GENERAL INFORMATION, SIGNS & SYMPTOMS, OSTEOPATHIC AND SELF MANAGEMENT OF
  Neck Joint Sprain
(Cervical Facet Sprain)

Patient Resource About Osteopathy Osteopathy for Babies OsteoInfo News Profile Contact Image Map

Neck Joint sprain/Facet Joint Sprain (stiff neck) is one of the most common injuries that osteopaths deal with. It is quite a debilitating injury as we don't realise how much we use out neck until it becomes sore and stiff.

What is a facet joint?
Our body is full of joints that help us move and the spine in our neck has little joints within it called "facet joints". These joints run all the way down the spine and are orientated to help guide the motion of our necks in all movements. Facet joints are about the size of our fingertips and each joint is surrounded by a joint capsule.

Some studies have revealed that these joints are more sensitive to pain than others (which may explain the high incidence of injury). Anyone who has experienced an in-grown toenail or splinter may understand how something so small can cause so much pain or discomfort.

Causes of a Neck Joint Sprain

  • Generally, it is caused by chronic mechanical overloading of the supportive structures of the upper back and neck (including muscle, fascia, ligaments and facet joints). This can lead to muscle fatigue and micro-trauma of these tissues causing low or high grade inflammation in areas of strain (an overloading of the facet joint).
  • Most commonly caused by poor and sustained/excessive poor postures or repetitive strain.
  • Commonly presents in those spending extended periods of sitting and working on desks and computers.
  • It is theorised that drooping of shoulders, head and neck as a result of stress and other psychological issues may also contribute.
  • Pregnancy and recent weight gain.
  • Sedentary lifestyle and obesity
  • Poor bra support.
  • Long history of general poor posture
  • A history of other conditions or injuries that may have been poorly managed which can cause compensatory postural changes
  • Trauma such as sleeping awkwardly, a fall, heavy lifting, or whiplash
  • Pre-existing conditions such as some arthritic conditions or degenerative diseases.

Symptoms

  • Sharp ache in the neck especially with certain movements.
  • Neck stiffness
  • Often wake up with neck stiffness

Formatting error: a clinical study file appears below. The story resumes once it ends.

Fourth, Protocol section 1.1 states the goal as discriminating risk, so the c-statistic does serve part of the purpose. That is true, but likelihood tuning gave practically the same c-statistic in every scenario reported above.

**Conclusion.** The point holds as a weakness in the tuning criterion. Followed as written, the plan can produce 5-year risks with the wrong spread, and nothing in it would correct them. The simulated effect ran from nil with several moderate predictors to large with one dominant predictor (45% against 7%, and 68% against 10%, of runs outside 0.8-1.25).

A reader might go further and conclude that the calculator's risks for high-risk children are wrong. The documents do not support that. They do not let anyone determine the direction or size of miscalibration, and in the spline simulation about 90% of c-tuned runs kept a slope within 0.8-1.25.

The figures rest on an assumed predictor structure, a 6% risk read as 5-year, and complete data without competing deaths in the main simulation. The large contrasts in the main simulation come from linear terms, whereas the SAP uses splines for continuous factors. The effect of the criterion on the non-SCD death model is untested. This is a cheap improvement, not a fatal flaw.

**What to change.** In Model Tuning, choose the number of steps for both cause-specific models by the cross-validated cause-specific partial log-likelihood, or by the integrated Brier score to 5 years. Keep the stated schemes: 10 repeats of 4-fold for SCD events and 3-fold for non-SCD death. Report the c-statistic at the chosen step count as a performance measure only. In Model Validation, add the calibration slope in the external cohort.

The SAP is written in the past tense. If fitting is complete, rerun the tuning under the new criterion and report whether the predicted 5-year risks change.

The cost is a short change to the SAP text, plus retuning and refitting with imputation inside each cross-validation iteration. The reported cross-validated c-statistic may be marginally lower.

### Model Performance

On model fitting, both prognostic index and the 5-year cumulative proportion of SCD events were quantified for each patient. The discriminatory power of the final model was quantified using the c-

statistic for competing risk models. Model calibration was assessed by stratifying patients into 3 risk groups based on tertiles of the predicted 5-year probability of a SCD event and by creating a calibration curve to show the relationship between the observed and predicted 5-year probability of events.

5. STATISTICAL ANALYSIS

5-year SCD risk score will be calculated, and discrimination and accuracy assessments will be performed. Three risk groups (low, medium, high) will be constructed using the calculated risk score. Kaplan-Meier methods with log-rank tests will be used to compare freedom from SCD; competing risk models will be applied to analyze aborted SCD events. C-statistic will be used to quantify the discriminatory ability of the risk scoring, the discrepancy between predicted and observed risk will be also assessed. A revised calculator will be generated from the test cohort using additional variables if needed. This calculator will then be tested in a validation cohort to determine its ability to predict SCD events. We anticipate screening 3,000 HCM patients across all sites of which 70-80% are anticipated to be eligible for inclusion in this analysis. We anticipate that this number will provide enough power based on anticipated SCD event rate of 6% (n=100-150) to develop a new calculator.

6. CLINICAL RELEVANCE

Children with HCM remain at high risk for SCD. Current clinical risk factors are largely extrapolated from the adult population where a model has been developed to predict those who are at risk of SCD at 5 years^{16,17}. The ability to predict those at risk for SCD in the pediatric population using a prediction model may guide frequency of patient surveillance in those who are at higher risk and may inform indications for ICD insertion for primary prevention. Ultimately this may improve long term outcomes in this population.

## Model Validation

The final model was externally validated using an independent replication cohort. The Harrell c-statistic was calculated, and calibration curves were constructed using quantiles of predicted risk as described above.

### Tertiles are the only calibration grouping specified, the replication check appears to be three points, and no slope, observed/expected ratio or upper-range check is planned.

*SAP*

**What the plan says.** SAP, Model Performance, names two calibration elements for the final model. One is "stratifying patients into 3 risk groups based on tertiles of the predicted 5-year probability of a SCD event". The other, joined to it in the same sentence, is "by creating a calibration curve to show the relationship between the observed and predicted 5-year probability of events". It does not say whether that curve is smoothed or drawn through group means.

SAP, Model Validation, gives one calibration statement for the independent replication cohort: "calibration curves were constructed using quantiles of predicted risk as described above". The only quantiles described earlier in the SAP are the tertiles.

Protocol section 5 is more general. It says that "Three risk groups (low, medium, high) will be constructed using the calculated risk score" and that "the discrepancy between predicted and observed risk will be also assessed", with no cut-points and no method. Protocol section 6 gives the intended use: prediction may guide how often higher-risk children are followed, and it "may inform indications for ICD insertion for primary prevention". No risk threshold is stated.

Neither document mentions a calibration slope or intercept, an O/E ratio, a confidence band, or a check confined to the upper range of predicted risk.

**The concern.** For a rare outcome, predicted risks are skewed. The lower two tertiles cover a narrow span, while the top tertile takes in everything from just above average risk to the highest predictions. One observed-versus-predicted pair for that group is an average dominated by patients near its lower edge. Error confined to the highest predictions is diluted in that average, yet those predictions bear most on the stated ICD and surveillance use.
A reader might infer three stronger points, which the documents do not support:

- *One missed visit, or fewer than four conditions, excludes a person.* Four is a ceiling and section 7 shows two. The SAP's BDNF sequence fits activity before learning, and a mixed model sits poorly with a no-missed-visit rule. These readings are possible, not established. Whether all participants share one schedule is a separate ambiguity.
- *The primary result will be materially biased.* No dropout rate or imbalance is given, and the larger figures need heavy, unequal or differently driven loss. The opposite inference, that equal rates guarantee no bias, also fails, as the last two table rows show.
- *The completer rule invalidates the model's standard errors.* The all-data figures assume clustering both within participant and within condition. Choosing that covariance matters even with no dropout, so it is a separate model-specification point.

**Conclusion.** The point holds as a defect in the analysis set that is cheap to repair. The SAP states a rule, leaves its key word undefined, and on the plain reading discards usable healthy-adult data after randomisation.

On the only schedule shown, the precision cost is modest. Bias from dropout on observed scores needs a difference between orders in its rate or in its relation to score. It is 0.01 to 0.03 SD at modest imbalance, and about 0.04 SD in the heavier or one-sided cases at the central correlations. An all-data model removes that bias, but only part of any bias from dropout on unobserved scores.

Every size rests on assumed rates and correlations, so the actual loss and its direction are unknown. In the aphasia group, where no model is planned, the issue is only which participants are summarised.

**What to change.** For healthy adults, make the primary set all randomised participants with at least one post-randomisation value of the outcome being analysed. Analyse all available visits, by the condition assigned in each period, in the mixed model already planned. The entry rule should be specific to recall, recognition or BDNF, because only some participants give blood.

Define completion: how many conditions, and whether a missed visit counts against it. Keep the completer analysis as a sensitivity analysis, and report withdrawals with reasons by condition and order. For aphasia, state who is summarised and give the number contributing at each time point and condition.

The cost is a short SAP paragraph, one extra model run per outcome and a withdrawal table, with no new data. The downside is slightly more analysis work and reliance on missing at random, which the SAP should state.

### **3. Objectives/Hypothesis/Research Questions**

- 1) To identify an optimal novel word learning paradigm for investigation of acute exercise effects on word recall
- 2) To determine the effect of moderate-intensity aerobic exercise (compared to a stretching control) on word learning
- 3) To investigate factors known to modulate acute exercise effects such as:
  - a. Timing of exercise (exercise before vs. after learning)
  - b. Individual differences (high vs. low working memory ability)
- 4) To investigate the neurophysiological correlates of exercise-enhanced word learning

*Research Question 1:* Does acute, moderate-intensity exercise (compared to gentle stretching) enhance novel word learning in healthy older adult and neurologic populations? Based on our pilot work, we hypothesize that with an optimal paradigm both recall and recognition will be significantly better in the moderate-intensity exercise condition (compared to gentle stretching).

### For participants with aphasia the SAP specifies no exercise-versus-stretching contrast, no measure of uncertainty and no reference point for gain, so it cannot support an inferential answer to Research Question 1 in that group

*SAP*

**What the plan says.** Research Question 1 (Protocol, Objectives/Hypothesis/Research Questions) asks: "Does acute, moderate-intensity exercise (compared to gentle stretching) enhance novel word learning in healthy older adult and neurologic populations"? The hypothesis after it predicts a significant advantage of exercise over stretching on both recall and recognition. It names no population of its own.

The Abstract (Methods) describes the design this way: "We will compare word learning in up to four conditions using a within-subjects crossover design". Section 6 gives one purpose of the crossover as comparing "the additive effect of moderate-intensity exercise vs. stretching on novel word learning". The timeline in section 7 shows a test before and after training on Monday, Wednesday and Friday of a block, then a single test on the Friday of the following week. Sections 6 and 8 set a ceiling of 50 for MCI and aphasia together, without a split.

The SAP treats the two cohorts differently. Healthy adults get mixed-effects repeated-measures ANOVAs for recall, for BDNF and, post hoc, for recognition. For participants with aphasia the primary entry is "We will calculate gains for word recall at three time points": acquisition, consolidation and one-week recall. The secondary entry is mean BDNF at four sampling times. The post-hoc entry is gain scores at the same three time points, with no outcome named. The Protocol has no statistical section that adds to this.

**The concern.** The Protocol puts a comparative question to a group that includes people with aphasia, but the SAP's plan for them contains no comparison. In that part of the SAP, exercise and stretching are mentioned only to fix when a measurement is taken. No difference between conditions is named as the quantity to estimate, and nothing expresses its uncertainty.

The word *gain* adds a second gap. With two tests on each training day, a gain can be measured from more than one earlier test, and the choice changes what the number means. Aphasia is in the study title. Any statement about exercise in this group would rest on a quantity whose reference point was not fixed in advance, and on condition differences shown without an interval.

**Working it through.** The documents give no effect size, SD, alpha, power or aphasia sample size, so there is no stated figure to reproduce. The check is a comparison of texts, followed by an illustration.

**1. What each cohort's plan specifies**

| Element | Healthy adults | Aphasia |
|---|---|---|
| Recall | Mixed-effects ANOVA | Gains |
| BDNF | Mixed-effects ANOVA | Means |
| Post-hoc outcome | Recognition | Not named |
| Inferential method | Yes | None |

• May experience constant neck pain (commonly dull)
  • Muscle spasm in the neck that may by tender to touch
  • Dull achy pain may last for weeks (in some cases months.
  • Muscle spasms in upper back, shoulders, and chest
  • Pain may travel down the back, out to the shoulders, or into front of neck.

Treatment
Your osteopath will commonly be able to diagnose this through a thorough history and physical examination. Your osteopath will also screen for any conditions that may require referral to a specialist. In some cases imaging such as X-Ray/MRI/CT scan may be ordered to rule out any other causes of the neck pain.

How long will it take to heal?
This really depends on the severity of the sprain, the amount of inflammation, and your individual health and lifestyle. The text book answer for neck sprains is commonly 14 days but in reality a fit and healthy person with a "mild" sprain may experience resolution within 5-7 days where as a "severe sprain" in an unhealthy person may wait over 4 weeks for resolution.

Self Management

  • Ice is beneficial in the first 24-48 hours (3 sets of 10 minutes on 10 minutes off - 2 or 3 times per day). Stop using ice with any discomfort or if there is no relief.
  • Heat after the first 24-48 hours (20 minutes on 20 minutes off 2 or 3 times per day). Heat will assist in relaxing the muscles in spasm around the injury. Stop using heat with any discomfort or if there is no relief.
  • Anti-Inflammatory/Pain Reliever/Analgesic Medication as prescribed by your general practitioner or pharmacist.
  • Neck and upper body stretching and strengthening (as prescribed by your osteopath).
  • Ergonomics, Postural Training and Lifestyle changes (your osteopath will help with advice based on your past medical history and general questioning)
  • Click Here for Stretches for The Neck.
  • Click Here for Strengthening for The Neck





.